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Optical Fiber Vs. Copper Cable: Which Is The Better Value?

Optical fiber

Copper cables have been the traditional choice for setting up efficient network connectivity for many reasons. However, optical fibers are also becoming a preferred choice for new cable installation and upgrading old systems. Choosing the cable that offers the best value for money can be tricky.

One way to overcome the dilemma is by learning about the advantages and applications of copper and fiber optic cables. This can help installers better understand, compare the two options and pick the type of cable that suits their needs the best.

Know More About Fiber Optic Cables

Fiber optic cables are made of single or multiple plastic or glass fiber strands. They transmit data by propagating light pulses along the length of the cable. These cables are primarily used in the telecommunication industry, across computer networks, for Internet applications, and in various security systems. Installers can opt for an underground or aerial optical fiber cable system based on network specifications.

Advantages Offered By Fiber Optic Cables

Using fiber optic cables provides a wide range of benefits, the most important of which include the following:

  • Virtually Unlimited Bandwidth: Fiber optics cables offer almost unlimited bandwidth to transfer large volumes of data with a standard transfer speed of more than 10 Gbps.
  • Suitable For Long Distance Transmissions: Fiber Optic cables, specifically single-mode fiber optic cables, offer great efficiency and reliability while transmitting data over long distances.
  • High-Speed Data Transmission: Fiber optic cables can transfer data at an extremely high speed as they use light pulses to transmit the data with minimal signal disintegration. The core of fiber optic cables is designed to transfer light pulses in the form of a laser beam transmitted at just 31% lesser speed than the speed of light.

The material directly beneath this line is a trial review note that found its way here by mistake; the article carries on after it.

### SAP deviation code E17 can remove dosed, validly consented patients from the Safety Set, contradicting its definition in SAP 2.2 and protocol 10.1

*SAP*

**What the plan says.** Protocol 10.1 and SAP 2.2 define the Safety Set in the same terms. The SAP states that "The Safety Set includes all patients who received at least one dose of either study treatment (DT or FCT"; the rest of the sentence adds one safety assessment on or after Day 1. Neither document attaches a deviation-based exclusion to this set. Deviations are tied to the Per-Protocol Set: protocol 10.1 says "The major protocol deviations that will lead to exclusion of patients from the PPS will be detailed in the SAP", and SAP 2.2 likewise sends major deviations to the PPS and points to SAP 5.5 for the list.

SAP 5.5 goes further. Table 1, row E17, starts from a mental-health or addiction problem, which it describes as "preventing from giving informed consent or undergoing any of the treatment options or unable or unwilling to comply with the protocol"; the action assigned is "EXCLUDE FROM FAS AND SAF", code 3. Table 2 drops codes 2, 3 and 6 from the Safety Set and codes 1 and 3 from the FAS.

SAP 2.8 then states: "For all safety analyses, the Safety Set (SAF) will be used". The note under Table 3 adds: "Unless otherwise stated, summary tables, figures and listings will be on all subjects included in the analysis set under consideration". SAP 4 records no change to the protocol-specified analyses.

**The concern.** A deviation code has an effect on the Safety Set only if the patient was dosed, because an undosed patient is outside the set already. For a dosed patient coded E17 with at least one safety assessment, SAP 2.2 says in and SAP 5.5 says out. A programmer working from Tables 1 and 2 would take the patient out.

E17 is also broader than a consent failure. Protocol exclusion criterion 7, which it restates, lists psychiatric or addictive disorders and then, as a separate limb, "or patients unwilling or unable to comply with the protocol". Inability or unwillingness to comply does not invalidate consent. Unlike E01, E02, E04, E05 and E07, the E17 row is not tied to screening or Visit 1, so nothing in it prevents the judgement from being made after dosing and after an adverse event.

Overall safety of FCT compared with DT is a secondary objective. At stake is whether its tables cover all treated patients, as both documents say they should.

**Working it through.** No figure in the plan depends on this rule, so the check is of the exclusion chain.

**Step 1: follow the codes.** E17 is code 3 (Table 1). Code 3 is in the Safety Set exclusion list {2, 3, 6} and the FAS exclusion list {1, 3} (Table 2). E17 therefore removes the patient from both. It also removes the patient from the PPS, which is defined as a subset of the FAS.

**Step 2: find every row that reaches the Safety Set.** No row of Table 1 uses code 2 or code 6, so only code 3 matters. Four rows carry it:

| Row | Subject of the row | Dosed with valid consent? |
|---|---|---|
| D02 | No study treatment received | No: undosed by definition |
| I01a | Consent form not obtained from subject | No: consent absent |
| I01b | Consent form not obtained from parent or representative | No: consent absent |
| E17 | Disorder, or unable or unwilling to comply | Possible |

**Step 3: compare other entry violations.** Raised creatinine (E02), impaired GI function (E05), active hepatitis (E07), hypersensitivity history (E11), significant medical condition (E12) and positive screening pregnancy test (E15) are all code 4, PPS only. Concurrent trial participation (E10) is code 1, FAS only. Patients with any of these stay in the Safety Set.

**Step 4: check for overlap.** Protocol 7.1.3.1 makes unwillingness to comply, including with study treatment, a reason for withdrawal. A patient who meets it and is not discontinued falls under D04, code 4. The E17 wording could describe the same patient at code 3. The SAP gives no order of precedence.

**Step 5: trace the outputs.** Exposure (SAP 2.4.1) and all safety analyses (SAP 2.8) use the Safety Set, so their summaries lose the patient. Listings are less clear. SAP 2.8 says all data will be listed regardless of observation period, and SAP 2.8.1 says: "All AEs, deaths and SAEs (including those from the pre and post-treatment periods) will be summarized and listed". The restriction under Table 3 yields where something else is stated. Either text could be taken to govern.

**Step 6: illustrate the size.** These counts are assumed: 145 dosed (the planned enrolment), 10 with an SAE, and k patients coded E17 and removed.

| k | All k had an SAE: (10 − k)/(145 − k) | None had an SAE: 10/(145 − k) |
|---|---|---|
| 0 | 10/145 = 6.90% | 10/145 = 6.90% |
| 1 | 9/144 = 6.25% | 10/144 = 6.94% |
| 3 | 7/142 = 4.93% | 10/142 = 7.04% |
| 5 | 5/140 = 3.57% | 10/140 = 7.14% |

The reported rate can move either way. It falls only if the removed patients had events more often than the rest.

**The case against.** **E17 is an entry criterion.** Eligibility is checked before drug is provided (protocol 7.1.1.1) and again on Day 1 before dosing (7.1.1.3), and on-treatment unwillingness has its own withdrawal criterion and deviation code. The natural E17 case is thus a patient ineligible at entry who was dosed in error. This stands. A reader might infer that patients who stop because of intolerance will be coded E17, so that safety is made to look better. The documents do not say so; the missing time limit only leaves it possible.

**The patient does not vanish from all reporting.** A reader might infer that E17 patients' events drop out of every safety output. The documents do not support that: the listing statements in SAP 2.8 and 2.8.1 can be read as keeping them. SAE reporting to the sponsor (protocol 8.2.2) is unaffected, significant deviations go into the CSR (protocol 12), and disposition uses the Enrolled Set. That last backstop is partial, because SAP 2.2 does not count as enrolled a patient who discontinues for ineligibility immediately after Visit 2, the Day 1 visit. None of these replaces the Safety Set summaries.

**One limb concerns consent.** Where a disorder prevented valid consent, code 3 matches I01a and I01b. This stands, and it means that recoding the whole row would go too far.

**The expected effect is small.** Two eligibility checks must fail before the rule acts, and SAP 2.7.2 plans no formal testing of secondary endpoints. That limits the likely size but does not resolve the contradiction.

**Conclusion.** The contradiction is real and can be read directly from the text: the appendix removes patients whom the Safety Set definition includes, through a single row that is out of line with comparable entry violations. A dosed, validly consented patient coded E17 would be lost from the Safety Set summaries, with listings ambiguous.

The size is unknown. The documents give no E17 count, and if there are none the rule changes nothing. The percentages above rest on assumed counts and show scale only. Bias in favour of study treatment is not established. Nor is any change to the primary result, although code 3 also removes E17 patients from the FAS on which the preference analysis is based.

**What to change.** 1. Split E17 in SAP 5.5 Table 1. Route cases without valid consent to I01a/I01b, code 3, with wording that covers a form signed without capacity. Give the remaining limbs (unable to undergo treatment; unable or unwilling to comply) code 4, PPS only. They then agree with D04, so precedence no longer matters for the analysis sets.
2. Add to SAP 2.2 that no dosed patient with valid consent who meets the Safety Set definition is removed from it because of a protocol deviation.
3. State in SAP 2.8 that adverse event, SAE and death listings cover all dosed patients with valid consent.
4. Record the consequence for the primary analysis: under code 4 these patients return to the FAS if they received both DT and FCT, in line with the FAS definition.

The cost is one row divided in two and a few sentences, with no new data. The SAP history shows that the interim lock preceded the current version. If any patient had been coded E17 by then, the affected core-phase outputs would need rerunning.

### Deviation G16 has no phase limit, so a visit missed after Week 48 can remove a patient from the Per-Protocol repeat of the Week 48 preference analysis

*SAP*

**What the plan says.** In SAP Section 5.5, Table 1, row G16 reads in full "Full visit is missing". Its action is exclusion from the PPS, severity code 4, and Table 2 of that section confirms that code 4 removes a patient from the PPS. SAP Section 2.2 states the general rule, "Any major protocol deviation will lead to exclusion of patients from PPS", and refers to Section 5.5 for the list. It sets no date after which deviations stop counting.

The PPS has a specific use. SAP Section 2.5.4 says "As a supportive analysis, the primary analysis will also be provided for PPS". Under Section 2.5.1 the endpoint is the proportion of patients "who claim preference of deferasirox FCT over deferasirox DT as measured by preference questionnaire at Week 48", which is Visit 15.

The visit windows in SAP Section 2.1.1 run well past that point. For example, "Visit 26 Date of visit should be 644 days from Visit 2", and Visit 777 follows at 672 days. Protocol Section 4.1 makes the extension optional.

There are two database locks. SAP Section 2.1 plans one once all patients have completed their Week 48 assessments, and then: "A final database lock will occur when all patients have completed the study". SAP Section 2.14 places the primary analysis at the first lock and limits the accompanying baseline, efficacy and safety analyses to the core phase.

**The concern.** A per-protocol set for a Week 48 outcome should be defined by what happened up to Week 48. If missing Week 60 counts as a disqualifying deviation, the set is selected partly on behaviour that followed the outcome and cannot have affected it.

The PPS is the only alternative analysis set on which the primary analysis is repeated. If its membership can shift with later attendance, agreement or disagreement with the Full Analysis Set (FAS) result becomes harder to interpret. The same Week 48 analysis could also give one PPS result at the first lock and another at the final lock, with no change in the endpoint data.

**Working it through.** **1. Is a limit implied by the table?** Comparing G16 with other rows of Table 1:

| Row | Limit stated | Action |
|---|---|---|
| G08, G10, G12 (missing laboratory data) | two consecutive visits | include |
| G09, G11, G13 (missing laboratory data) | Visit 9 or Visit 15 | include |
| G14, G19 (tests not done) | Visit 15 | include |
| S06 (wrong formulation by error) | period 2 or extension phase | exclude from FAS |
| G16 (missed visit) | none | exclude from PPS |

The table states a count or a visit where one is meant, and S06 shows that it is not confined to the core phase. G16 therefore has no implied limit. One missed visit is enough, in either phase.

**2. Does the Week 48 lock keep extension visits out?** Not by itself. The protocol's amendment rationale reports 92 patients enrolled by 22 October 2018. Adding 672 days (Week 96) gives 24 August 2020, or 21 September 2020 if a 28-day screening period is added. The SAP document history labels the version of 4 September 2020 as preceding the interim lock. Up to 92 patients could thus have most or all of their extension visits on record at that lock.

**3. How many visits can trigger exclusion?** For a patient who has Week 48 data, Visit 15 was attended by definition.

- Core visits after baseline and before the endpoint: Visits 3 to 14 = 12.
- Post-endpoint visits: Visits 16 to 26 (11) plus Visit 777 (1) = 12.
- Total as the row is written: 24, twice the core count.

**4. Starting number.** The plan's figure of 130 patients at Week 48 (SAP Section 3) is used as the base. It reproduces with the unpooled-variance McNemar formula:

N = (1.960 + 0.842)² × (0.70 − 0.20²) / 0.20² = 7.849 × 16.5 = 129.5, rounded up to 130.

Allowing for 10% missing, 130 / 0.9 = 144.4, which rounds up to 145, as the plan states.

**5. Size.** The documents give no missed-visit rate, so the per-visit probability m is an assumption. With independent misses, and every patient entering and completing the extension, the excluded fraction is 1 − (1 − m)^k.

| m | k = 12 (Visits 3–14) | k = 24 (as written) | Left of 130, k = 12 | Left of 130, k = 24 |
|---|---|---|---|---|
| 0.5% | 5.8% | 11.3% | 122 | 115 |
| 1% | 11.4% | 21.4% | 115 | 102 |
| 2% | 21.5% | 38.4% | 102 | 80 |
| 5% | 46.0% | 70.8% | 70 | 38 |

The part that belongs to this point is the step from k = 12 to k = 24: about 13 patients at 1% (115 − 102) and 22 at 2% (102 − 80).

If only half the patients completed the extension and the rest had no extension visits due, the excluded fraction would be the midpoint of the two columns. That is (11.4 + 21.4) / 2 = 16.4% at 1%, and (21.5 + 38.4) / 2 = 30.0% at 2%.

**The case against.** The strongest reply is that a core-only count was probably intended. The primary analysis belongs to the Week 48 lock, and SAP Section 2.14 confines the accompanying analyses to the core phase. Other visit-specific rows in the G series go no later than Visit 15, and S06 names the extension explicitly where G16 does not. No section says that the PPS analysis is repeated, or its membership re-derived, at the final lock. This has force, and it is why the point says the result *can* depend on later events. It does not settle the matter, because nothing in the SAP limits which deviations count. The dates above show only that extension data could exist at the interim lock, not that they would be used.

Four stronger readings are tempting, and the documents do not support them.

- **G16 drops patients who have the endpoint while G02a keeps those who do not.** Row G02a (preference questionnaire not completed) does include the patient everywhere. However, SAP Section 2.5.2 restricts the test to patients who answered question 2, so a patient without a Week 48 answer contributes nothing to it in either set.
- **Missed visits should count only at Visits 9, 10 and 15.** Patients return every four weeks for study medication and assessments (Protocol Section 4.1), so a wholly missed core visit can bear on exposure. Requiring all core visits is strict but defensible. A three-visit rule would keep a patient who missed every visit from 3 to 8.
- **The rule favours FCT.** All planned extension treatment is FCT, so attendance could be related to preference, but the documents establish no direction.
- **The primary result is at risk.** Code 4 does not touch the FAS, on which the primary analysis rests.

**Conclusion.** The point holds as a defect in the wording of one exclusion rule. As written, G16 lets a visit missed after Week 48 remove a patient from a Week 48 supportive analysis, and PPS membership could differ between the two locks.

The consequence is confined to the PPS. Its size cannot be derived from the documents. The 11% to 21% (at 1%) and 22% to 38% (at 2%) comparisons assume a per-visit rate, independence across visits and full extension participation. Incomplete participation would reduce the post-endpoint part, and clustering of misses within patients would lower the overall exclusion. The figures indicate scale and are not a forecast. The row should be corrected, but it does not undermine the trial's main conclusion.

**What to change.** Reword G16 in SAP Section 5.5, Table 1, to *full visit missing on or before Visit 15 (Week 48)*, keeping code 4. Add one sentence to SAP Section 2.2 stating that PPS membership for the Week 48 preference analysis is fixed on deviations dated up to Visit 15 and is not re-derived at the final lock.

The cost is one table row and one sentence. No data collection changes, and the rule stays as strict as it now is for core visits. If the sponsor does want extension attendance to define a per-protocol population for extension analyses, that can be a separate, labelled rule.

• A Highly Secure Way To Transfer Data: Fiber optic cables are not impacted by any electromagnetic interference, eliminating any data integrity risk. Also, the cables do not catch fire easily and can withstand environmental forces such as excessive heat and moisture, reducing the data loss risk.
  • A Cost-Effective Medium For Data Transfer: Even though the initial investment for installing fiber optic cables is relatively high, it is highly cost-effective in the long run. The reduction in optical fiber price over the years has significantly enhanced this medium’s cost-effectiveness.

An Overview Of Copper Cables

As the name suggests, copper cables contain wires made from copper metal and have been used for transmitting data for a long time. These cables use electrical pulses that flow through the copper wire to transfer data from the originating end to the receiving end. Copper cables are generally used in the telecommunications industry, automotive sector, and in electrical supply systems.

Benefits of Copper Cables

  • Great Conductors Of Electricity: Copper is one of the best conductors of electricity, making it perfect for transmitting data using electrical pulses.
  • Easy To Setup and Install: Copper cables can be used with minimum insulation for transmitting data, making them highly flexible and extremely easy to set up and install.
  • Readily Available And Affordable: Since copper metal is commonly found in various regions, copper cables are readily available and quite affordable.
  • High Level Of Flexibility: Copper metal is highly flexible and can be bent and twisted with ease. Thus the cables made from this metal also exhibit similar properties, which make installing them, without compromising their integrity, quite easier and effortless.
  • Compatible With Various Devices: Copper cables are compatible with a wide range of devices, making them a popular choice for use across diverse industries and sectors.
  • Low Installation And Maintenance Costs: The installation costs of copper cables are quite low as they do not require special equipment and technology. Their maintenance costs are also significantly lesser and generally involve replacing the cable.


Both cables offer some fantastic benefits that make them an outstanding choice. However, copper cables are prone to electromagnetic interference and damage due to fire, extreme heat, and moisture. Also, they have limited bandwidth. This not only increases the risk of disruption in the continuity of data transfer but is also likely to damage the integrity of the data being transferred. On the other hand, fiber optic cables are fragile and have high installation and maintenance costs. Keeping these things in mind, one should pick the option that is most suited to them.

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